Center for Biological Diversity

For Immediate Release, September 14, 2022

Contact:

Lisa Belenky, Center for Biological Diversity, (415) 385-5694, lbelenky@biologicaldiversity.org
Katie Arberg, Defenders of Wildlife, (202) 772-0259, karberg@defenders.org
Joan Taylor, Sierra Club, (760) 408-2488, palmcanyon@mac.com
Greg Loarie, Earthjustice, (415) 217-2000

Judge Vacates Approval of Cadiz’s California Desert Water Grab

Pipeline Skipped Environmental Review, Would Drain Mojave of Precious Water

LOS ANGELES— A federal judge has vacated a U.S. Bureau of Land Management decision that would have allowed Cadiz Inc. to repurpose a mothballed oil-and-gas pipeline to drain a large aquifer in the Mojave Desert.

Tuesday’s order from U.S. District Judge George H. Wu responds to a BLM motion seeking to vacate and remand the agency’s December 2020 approval of the pipeline, issued in the Trump administration’s final days.

The approval violated several federal laws by failing to conduct needed environmental and historic preservation analysis for the project or consider its potential harm to federal public lands. The right-of-way would have facilitated Cadiz’s groundwater-mining scheme to drain ancient aquifers under the Mojave Desert with a pipeline crossing Mojave Trails National Monument and other protected public land in southeastern California. The same decision was filed in a related case brought by the Native American Land Conservancy and the National Parks Conservation Association.

“We’re pleased the court vacated this illegal Trump-era decision, which would have allowed this massive water pipeline to move forward without the necessary environmental review,” said Lisa Belenky, a senior attorney at the Center for Biological Diversity. “Cadiz’s water-privatization scheme would dry up irreplaceable desert springs and seeps that are crucial to wildlife, even more so now because of climate change. These public lands and resources must be protected.”

Cadiz’s project would pump water from a fragile aquifer under the Mojave Trails National Monument and near the Mojave National Preserve. In March 2021 conservation groups sued in to challenge BLM’s approval of the right-of-way to facilitate the pipeline project.

Hydrologists from the U.S. Geological Survey have found the pipeline’s water use unsustainable. They also found that Cadiz’s privately funded study vastly overstates the aquifer’s recharge rate.

“Today’s decision will give the BLM the opportunity to do the right thing and prevent disruptive pumping and transport of groundwater — precious water that our fragile desert ecosystem and the species who call it home depend upon for their survival,” said Jeff Aardahl, a senior California representative for Defenders of Wildlife. “The court's decision will give wildlife a fighting chance in the face of our ongoing, historic drought.”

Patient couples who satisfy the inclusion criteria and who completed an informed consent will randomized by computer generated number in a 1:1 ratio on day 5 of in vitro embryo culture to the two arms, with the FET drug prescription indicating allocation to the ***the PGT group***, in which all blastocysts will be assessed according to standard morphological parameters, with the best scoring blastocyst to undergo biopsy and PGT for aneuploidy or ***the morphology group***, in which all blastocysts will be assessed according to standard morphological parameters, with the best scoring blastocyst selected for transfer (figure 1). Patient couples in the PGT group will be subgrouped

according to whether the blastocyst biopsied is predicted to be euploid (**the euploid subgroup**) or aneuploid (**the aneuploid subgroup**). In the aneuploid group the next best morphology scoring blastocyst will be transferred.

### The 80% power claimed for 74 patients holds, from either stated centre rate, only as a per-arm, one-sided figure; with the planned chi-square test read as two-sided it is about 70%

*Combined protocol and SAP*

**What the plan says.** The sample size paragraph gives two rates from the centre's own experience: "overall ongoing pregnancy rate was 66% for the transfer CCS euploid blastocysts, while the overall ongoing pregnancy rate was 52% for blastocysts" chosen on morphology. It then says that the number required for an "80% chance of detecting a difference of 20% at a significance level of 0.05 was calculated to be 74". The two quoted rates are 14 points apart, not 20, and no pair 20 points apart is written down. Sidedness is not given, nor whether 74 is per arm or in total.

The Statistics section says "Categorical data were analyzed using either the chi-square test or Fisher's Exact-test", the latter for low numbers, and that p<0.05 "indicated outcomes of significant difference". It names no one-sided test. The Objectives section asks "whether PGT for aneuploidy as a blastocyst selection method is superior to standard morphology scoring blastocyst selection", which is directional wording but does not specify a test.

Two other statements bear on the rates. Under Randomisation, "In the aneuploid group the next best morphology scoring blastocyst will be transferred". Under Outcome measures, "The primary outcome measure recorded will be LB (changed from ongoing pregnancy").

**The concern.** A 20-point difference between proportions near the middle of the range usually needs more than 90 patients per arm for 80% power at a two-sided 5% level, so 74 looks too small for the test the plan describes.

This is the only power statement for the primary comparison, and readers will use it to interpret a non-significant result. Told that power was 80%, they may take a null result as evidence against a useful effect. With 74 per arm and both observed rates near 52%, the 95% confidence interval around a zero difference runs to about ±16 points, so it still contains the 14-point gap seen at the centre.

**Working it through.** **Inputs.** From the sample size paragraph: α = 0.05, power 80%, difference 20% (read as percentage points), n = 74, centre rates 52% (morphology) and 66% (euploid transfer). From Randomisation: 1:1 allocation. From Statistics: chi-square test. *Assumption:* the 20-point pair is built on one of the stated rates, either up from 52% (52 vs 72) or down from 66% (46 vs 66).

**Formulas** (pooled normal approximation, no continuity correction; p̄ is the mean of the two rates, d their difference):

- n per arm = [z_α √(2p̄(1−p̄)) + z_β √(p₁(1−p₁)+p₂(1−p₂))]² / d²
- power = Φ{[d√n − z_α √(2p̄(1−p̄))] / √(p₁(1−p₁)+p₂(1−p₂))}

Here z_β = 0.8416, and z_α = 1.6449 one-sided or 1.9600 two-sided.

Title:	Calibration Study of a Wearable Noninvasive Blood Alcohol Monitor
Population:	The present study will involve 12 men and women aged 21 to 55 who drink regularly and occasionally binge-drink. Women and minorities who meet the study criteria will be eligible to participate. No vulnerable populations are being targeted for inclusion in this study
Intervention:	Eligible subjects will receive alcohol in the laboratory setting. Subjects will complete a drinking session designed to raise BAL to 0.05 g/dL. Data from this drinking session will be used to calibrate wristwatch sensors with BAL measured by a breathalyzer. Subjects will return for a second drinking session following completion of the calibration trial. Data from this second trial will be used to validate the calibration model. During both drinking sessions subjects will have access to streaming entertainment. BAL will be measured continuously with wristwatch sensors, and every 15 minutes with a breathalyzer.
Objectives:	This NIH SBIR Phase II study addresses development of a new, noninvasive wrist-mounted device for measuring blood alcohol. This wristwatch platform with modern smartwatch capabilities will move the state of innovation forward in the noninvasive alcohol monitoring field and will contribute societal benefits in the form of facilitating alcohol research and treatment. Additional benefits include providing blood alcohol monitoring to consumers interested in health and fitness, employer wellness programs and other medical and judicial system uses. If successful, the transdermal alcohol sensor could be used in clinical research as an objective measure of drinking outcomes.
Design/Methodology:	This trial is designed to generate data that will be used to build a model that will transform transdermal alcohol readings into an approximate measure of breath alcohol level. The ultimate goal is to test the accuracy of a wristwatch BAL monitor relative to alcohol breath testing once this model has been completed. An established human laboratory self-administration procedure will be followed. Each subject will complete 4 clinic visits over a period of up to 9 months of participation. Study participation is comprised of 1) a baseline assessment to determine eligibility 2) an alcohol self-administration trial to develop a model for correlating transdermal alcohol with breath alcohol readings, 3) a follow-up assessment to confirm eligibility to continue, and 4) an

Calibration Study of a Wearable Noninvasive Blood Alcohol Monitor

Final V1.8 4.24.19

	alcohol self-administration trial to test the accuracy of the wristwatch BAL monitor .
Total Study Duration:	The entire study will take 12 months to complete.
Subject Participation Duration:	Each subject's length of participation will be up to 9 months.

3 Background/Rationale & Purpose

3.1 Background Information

The water-pumping project threatens to dry up life-sustaining desert springs in the monument and the preserve, hurting vegetation and key habitat for iconic desert wildlife, including desert tortoises, bighorn sheep, Mojave fringe-toed lizards and kit foxes.

“This project should never have been given a pass,” said Joan Taylor, vice chair of Sierra Club’s California/Nevada Desert Committee. “The BLM now acknowledges that pumping and exporting 16 billion gallons a year from a desert groundwater basin requires some environmental scrutiny, and today’s decision means that careful environmental review will be required before any new decision is made.”

“The Trump administration’s decision to give Cadiz these rights-of-way without any environmental review was clearly illegal,” said Greg Loarie, an attorney at Earthjustice representing the conservation groups. “The court did the right thing in granting the Bureau of Land Management’s request to undo the flawed decision that would have devastating impacts on the Mojave Desert.”

Conservation groups have filed several lawsuits challenging the Cadiz water project, including one challenging San Bernardino County for failing to provide environmental review and violating its own groundwater ordinance.

In 2019 the groups won a lawsuit challenging an earlier Interior Department approval of an existing railroad right-of-way for the pipeline. The judge ruled that the Trump administration had broken the law when it reversed two Obama administration decisions and had wrongly concluded the 43-mile pipeline did not require BLM permits or approvals.

The Center for Biological Diversity is a national, nonprofit conservation organization with more than 1.7 million members and online activists dedicated to the protection of endangered species and wild places.

Defenders of Wildlife is a national nonprofit organization dedicated to the protection of all native animals and plants in their natural communities. With nearly 2.2 million members and activists, Defenders of Wildlife is a leading advocate for innovative solutions to safeguard our wildlife heritage for generations to come. For more information, visit defenders.org/newsroom and follow us on Twitter @Defenders

Earthjustice is the premier nonprofit environmental law organization. We wield the power of law and the strength of partnership to protect people’s health, to preserve magnificent places and wildlife, to advance clean energy, and to combat climate change. We are here because the earth needs a good lawyer.

The Sierra Club is a national nonprofit organization of over 830,000 members dedicated to exploring, enjoying, and protecting the wild places of the earth; to practicing and promoting the responsible use of the earth’s ecosystems and resources; to educating and enlisting humanity to protect and restore the quality of the natural and human environment; and to using all lawful means to carry out these objectives.

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